Understanding Hidden Mobility Disabilities

At least 4 million Canadians are affected by hidden mobility disabilities (HMD).

Can you walk, but not far? Do you suddenly experience severe joint pain or shortness of breath when you walk more than 15 metres (50 feet)? If you have to stand in line, do you become almost immobilized by pain after a few minutes?

People with HMD are independently mobile. But they can walk only a short distance — on average, 11 to 15 metres (35 to 50 feet) — and stand for only a brief time (one to two minutes), without significant health consequences.

Hidden mobility disabilities are truly invisible. They’re “hidden” because people with HMD can walk, so they look “just fine.” Millions of people with osteoarthritis or other other health conditions like Chronic Obstructive Pulmonary Disorder or heart disease, have this mobility limitation.

With HMD, there’s the added challenge of the manageable walking distance varying from day to day, depending on the person’s general health and level of exhaustion. You may start walking across an open space and suddenly become immobilized by pain between one step and the next, with nowhere to sit down. Not knowing the distance to be walked ahead of time can prevent people from enjoying their everyday lives.

Since people with HMD can walk, others often assume
they can always walk any distance necessary.

It can be difficult to explain that the “short distance right over there” is actually too far to walk without severe pain. It can be embarrassing to have to ask for help, or to refuse to walk or stand when severe pain will be the likely consequence. If pain is reducing your walking speed, other people may quickly become impatient an see you as “blocking” foot traffic.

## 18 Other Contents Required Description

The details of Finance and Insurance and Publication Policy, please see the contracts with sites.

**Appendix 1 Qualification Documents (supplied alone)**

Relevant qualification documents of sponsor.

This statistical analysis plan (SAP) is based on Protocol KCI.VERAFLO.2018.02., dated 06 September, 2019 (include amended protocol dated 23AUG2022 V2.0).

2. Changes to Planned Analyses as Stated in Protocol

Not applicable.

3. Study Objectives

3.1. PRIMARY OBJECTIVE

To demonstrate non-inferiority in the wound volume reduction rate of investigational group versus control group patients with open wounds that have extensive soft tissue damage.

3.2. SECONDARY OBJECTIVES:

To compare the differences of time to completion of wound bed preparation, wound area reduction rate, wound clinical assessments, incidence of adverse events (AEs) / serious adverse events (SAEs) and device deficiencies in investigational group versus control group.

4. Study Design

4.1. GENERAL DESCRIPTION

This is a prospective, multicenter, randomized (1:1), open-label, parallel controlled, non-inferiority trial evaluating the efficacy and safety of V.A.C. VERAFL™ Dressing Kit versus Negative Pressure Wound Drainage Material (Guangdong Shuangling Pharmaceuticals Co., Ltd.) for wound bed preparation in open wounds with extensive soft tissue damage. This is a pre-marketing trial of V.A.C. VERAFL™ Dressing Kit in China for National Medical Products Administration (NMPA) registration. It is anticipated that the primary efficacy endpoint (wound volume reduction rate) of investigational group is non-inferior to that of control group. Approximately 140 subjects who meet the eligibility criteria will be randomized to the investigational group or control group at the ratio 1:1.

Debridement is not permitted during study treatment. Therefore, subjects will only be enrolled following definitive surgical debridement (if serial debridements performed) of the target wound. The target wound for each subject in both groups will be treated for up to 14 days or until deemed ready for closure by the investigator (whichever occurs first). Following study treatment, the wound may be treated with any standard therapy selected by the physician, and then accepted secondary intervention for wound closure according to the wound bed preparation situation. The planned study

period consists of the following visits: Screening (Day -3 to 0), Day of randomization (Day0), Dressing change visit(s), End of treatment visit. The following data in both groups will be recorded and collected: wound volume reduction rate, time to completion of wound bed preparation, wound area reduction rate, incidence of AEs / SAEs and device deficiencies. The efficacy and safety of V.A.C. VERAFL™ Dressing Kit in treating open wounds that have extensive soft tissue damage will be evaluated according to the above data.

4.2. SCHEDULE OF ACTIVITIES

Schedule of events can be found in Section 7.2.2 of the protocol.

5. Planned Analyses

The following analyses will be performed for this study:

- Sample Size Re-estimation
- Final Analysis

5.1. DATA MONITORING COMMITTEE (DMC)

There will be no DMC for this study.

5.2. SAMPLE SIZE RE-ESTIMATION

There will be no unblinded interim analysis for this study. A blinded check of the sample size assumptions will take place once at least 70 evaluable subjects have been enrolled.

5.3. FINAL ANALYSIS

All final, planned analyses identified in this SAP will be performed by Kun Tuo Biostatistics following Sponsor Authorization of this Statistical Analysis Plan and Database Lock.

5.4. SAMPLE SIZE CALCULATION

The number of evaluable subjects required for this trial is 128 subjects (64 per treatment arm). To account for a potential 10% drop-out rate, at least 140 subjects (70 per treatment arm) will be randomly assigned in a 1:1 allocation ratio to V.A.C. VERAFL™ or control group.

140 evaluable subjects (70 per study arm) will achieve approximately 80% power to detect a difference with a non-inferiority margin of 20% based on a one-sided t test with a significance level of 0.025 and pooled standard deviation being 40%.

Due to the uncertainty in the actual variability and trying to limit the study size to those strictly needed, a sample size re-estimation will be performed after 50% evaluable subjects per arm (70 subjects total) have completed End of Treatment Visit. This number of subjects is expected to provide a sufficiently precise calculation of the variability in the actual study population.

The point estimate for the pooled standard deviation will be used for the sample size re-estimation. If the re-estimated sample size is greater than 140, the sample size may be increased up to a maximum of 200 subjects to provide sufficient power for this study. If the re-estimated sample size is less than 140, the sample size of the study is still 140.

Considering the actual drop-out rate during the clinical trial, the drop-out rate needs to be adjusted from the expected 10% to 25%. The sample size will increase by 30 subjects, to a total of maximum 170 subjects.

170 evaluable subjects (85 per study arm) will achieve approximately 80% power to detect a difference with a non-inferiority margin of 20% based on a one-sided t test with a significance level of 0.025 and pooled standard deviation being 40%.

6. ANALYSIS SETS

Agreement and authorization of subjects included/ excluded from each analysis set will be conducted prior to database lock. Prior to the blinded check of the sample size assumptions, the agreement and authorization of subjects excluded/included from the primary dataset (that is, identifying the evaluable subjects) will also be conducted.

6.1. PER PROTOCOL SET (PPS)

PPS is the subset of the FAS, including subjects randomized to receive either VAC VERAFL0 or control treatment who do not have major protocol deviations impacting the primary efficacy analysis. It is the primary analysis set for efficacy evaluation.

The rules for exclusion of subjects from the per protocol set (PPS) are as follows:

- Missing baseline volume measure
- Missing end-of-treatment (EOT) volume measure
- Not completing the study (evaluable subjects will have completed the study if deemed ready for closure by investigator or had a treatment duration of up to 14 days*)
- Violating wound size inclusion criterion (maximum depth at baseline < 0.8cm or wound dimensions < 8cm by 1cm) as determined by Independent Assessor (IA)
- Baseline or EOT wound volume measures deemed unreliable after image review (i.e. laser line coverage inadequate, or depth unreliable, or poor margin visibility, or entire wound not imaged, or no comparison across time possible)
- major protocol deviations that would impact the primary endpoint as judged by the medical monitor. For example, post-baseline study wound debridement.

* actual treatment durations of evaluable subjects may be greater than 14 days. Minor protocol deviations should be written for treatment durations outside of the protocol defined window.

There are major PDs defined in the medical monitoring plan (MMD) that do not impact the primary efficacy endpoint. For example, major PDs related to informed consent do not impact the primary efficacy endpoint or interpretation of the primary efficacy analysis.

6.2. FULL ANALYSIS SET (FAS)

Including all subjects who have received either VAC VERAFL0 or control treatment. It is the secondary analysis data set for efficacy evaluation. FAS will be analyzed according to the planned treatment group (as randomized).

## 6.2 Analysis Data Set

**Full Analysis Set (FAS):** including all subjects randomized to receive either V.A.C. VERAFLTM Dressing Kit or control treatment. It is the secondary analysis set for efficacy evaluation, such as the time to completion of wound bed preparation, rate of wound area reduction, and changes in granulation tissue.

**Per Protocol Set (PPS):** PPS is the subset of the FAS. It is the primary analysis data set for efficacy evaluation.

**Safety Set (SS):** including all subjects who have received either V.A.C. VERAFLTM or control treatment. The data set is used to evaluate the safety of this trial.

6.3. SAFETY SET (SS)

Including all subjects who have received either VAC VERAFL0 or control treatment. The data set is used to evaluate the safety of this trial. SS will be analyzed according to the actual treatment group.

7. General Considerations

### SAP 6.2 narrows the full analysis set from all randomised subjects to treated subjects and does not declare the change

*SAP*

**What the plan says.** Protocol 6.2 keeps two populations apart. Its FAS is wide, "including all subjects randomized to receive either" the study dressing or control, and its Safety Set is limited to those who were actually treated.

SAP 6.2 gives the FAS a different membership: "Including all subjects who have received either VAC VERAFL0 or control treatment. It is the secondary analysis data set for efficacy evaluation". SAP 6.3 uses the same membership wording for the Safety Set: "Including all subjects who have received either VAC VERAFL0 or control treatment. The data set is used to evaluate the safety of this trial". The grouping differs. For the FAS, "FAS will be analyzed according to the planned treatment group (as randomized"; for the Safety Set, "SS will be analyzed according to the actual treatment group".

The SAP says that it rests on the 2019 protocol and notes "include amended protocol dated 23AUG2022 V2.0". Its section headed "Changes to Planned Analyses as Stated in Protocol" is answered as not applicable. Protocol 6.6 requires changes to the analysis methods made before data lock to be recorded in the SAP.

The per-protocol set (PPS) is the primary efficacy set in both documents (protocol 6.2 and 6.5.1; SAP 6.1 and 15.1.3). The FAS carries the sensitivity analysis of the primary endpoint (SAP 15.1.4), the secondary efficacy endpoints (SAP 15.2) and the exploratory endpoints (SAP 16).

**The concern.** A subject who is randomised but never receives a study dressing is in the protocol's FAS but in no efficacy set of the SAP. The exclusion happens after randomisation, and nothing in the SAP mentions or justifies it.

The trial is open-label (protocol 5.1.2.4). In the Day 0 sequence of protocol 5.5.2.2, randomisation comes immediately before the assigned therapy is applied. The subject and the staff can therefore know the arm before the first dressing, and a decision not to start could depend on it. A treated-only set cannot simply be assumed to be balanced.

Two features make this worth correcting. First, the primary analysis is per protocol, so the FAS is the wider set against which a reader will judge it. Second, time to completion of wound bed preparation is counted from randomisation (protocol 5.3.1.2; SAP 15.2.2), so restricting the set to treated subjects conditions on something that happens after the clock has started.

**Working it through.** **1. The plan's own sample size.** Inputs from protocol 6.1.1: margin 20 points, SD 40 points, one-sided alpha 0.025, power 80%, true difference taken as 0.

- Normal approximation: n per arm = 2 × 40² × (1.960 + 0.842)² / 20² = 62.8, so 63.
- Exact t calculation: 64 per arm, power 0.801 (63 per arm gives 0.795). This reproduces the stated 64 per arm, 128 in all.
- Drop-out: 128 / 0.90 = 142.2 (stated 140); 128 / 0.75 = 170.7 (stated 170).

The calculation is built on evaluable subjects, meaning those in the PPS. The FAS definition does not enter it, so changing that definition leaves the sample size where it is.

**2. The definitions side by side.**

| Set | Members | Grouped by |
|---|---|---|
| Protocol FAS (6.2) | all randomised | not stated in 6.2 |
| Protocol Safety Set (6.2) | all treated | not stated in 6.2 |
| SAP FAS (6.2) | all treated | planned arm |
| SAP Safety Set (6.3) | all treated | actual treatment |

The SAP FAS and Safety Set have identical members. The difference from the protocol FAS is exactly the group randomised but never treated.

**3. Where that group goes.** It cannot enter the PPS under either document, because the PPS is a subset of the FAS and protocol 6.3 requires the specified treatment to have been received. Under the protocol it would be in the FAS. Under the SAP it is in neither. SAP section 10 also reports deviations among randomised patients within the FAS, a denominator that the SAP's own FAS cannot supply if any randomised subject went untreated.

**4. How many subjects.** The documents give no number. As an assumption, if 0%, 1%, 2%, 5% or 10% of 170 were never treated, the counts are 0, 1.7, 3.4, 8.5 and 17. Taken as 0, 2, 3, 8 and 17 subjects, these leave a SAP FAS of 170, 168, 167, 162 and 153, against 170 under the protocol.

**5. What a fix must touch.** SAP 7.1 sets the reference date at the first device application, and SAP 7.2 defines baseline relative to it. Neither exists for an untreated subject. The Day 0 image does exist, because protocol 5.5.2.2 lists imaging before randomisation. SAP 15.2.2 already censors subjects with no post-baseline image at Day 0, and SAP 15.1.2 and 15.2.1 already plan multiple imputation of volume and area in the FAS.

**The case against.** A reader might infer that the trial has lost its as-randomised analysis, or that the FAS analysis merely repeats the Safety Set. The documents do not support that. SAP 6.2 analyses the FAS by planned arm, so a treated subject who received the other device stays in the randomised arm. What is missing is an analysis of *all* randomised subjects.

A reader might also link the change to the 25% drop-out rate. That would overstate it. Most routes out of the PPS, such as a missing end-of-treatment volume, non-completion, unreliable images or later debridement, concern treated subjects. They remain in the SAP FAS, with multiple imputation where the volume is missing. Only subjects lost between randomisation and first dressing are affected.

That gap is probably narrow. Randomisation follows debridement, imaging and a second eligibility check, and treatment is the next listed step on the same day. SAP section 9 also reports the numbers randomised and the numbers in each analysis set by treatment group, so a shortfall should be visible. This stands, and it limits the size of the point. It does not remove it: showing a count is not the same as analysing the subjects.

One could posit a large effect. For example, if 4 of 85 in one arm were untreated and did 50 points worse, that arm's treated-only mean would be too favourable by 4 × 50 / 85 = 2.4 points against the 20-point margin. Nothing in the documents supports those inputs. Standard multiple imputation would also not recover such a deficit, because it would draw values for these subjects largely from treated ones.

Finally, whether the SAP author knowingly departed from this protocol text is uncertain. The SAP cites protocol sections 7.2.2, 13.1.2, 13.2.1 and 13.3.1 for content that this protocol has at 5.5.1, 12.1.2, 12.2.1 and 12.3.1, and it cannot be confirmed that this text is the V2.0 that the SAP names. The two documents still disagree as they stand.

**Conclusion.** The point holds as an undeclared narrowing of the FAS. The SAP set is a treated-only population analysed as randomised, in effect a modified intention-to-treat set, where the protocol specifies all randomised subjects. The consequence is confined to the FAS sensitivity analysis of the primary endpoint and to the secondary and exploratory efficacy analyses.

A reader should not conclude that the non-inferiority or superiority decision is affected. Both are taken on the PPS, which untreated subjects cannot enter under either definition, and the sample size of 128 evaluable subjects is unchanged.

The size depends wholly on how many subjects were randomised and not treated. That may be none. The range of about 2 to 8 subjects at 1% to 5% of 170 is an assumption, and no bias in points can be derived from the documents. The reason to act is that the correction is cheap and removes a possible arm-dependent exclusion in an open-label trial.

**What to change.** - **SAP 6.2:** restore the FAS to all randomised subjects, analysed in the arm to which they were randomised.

People with HMD are often embarrassed about claiming a disability because, after all, they can walk – some. They may become shy about saying that the “short distance” indicated is too far away to walk comfortably. Who hasn’t given in to the flight attendant who says, “It’s only a short walk up the jet way,” or the automotive technician who says, “Your car is just over there,” when the distance is actually 30 to 60 metres (100 to 200 feet), much further than you can walk without difficulty?

Experience shows, when you push yourself to walk or stand past your comfort zone, it can take hours — or days — to recover from the resulting pain and inflammation.

Concerns about the environment and quality of life have resulted in a focus on “walkable cities.”

Unfortunately for people with HMD, this has led to:

  • Pedestrian-only streets
  • Reduced on-street parking
  • Placement of parking garages blocks away from offices and shopping areas

Each of these trends make everyday activities inaccessible to those with HMD.

The Accessible Canada Act states that Canada will be barrier free by 2040.

So we need to work together to:

  • Remove distance to be walked and time standing as access barriers
  • Change attitudes about those who find distance to be walked, and time standing, a challenge